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Scarcity and Abundance: What Do You Believe?

Aaron McHugh

A single mother raised me. Growing up, I watched her despairingly pay for groceries using food stamps. I mowed lawns to pay for my school clothes. On more than one occasion, my mom returned our collection of recyclable aluminum cans for their nickel deposit grocery store refund just to give me lunch money.

I lived on the borderlines of the low-income project housing, but I had rich friends with country club memberships. I watched and observed the beliefs of both.

I learned that being poor is as much a mindset as it is a financial reality. Rich people seemed to believe that poor people chose to be poor. Poor people believed that rich people spent as much money as they wanted.

It turned out that neither aggregate was entirely correct. Some poor people do choose to be poor by their repetitive choices. The rich, who actually remain rich, never spend as much money as they want. Poor people don’t realize it’s how much money you keep that makes you wealthy, not how much you spend. Rich people can’t fully appreciate how long it takes to save $1,000.00 when you deposit only $7.00 a week in a savings account.

Being a witness to the dichotomy of these two worlds has shaped my beliefs about money. Here are a couple of takeaways I live by:

I never use the phrase “I deserve this.”

When I hear someone use this statement in relation to money, I immediately envision what it must be like to be under a trance from a hypnotist. You’re getting very sleepy. When we are under the influence of the belief “I deserve to buy this,” then our logical reasoning disappears and our emotions take over. Quick- snap out of it.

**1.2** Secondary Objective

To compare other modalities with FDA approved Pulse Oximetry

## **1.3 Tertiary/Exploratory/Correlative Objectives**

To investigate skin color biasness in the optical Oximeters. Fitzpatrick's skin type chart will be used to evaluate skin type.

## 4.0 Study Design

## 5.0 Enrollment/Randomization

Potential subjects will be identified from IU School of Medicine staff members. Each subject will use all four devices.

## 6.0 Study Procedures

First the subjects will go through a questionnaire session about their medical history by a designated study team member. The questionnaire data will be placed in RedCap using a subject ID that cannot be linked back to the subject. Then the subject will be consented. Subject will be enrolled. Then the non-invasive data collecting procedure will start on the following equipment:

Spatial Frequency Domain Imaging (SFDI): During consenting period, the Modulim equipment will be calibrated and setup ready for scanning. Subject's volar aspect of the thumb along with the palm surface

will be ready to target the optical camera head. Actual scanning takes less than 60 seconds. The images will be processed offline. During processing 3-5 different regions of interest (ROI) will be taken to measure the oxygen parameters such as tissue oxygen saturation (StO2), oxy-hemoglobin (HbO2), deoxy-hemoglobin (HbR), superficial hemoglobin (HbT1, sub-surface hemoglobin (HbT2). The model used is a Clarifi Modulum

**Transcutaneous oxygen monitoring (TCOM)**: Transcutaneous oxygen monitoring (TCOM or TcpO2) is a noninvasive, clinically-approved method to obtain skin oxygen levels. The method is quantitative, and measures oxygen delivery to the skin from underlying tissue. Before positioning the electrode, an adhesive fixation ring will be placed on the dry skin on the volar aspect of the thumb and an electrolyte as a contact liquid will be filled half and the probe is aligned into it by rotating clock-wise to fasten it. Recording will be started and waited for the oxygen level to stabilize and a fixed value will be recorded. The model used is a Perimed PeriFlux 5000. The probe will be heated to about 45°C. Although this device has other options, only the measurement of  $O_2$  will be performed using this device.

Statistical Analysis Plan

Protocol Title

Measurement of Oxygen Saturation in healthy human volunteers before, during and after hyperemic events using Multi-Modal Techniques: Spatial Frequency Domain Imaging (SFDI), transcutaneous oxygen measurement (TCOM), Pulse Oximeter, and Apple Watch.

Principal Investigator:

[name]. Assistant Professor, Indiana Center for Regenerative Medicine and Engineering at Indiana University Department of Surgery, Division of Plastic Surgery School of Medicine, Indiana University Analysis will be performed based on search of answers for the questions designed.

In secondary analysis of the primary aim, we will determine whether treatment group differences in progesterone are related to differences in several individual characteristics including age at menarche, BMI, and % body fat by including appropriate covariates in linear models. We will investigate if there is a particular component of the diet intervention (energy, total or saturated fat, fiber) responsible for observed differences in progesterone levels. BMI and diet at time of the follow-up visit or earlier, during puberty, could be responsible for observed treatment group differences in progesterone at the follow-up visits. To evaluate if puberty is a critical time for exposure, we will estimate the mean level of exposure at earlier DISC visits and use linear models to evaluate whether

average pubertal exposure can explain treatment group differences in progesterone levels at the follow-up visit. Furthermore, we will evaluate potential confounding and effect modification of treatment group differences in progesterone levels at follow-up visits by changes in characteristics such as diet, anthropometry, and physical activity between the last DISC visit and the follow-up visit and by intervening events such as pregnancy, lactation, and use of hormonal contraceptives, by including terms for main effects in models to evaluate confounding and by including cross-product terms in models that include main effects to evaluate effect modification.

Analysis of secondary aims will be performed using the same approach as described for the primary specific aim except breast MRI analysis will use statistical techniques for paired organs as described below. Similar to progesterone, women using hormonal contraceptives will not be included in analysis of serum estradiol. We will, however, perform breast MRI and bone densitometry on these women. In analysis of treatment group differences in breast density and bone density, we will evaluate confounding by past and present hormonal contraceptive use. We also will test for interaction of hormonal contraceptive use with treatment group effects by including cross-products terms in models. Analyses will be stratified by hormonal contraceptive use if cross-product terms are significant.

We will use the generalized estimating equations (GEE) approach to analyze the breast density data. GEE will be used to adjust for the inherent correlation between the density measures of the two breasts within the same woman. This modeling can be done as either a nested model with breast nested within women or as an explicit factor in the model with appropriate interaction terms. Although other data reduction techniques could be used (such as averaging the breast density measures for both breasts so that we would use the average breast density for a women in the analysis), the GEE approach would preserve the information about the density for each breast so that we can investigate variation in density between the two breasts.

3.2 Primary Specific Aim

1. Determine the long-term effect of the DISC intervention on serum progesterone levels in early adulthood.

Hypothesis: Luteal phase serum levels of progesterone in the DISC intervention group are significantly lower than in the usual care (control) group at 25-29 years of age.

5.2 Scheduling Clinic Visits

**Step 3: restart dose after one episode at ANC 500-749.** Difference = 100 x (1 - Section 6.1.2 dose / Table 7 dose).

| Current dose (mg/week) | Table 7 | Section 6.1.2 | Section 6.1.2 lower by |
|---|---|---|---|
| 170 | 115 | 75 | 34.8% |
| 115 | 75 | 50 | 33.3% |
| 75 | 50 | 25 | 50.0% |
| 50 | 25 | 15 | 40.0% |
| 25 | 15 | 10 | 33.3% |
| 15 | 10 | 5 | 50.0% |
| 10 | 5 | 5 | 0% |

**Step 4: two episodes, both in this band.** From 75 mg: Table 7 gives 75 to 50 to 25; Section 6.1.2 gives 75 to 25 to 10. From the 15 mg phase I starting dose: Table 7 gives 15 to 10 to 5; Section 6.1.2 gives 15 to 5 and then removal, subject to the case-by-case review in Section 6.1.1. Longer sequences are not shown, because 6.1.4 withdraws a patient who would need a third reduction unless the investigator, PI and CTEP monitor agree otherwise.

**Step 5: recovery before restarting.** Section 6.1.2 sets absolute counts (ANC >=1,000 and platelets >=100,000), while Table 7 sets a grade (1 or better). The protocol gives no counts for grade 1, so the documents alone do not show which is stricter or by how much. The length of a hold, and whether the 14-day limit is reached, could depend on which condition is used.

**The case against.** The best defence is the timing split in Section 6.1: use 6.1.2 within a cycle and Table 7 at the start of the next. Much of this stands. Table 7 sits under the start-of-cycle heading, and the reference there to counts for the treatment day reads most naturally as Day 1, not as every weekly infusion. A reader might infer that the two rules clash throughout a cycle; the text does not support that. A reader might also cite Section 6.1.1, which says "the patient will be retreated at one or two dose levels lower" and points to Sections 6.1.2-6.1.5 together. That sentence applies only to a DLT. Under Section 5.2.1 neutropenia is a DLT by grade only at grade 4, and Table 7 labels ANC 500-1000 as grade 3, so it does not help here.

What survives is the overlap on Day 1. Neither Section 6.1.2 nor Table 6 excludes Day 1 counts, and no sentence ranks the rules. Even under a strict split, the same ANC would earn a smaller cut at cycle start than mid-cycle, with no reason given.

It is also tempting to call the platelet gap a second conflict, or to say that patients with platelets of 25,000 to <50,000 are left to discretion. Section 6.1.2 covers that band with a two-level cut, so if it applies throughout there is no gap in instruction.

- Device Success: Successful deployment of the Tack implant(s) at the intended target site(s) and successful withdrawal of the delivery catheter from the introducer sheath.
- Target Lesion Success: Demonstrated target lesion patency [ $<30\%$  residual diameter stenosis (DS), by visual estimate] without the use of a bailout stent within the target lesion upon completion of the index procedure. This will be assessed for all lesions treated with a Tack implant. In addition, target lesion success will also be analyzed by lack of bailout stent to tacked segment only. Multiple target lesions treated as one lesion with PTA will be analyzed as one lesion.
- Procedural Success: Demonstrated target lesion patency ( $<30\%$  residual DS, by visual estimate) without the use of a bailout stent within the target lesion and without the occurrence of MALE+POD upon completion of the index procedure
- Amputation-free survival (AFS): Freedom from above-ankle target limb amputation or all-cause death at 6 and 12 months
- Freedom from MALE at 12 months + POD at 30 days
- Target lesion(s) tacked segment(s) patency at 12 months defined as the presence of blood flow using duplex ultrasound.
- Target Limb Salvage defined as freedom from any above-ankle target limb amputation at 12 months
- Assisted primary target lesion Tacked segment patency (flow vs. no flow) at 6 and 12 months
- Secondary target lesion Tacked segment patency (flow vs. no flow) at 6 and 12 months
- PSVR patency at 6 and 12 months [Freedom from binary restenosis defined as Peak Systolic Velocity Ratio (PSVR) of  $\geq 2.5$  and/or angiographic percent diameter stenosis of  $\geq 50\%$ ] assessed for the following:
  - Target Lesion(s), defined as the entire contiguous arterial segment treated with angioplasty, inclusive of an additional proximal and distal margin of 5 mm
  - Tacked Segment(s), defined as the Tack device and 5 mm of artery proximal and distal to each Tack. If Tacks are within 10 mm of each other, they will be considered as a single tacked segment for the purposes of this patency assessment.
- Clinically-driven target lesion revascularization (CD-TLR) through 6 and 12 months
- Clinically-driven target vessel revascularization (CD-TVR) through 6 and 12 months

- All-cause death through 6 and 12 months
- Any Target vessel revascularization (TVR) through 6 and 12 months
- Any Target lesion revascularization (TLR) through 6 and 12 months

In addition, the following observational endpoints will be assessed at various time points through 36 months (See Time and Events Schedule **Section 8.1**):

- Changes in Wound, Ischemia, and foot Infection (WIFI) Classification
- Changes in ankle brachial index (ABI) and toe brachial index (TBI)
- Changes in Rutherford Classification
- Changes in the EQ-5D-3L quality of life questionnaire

Two stepsisters

I’ve learned that there are two stepsisters who tell me stories about money. One is named Scarcity (poverty) and the other stepsister is named Abundance (wealth). These phantom sisters represent physical and emotional realities that have driven my belief systems about money.

I can very easily be charmed by either one and consequently my actions and decisions about money pendulum to either extreme. Here is how their voices can sound to me,

The voice of Scarcity, “Aaron, You know it’s going to get bad again. You better start stockpiling rations for the next emergency.” 

The voice of Abundance, “Aaron, these good times are never going to end. Just go for it; you only live once.”

The voice of Scarcity drove my behaviors and actions for decades. Life experience had taught me to dislike unnecessary chaos and unplanned emergencies. Stockpiling rations seemed like the wisest approach.

I took it too far.

I didn’t believe that Abundance was a voice I could afford to listen to. Consequently, I missed out on a lot of fun and enjoyment of life.

Today, I’ve decided that I listened to Scarcity long enough and it’s time to have some fun. Abundance, let’s do this!

Regardless of which stepsister you’ve listened to most, spend less money than you make. 

  • Have a savings account for rainy days and emergencies.
  • Invest some of your resources in the good times, having fun, and exploring the planet.

This post is an excerpt from the Field Guide: 99 Ways to Navigate Your Best Life. Download the full guide here.

Joshua Tree National Park

This picture was taken in Joshua Tree National Park as my friend Jake and I were heading to rock climb. Listen to our podcast on Chasing Adventure: Joshua Tree National Park.

  • It’s hard to break that scarcity mindset. I still battle with it daily as well. How are you breaking away from it today?

    • Joseph- yeah I didn’t do so well with this today. I listened to a podcast this morning that reminded me that Abundance believes that there is an infinite supply to go around for everyone.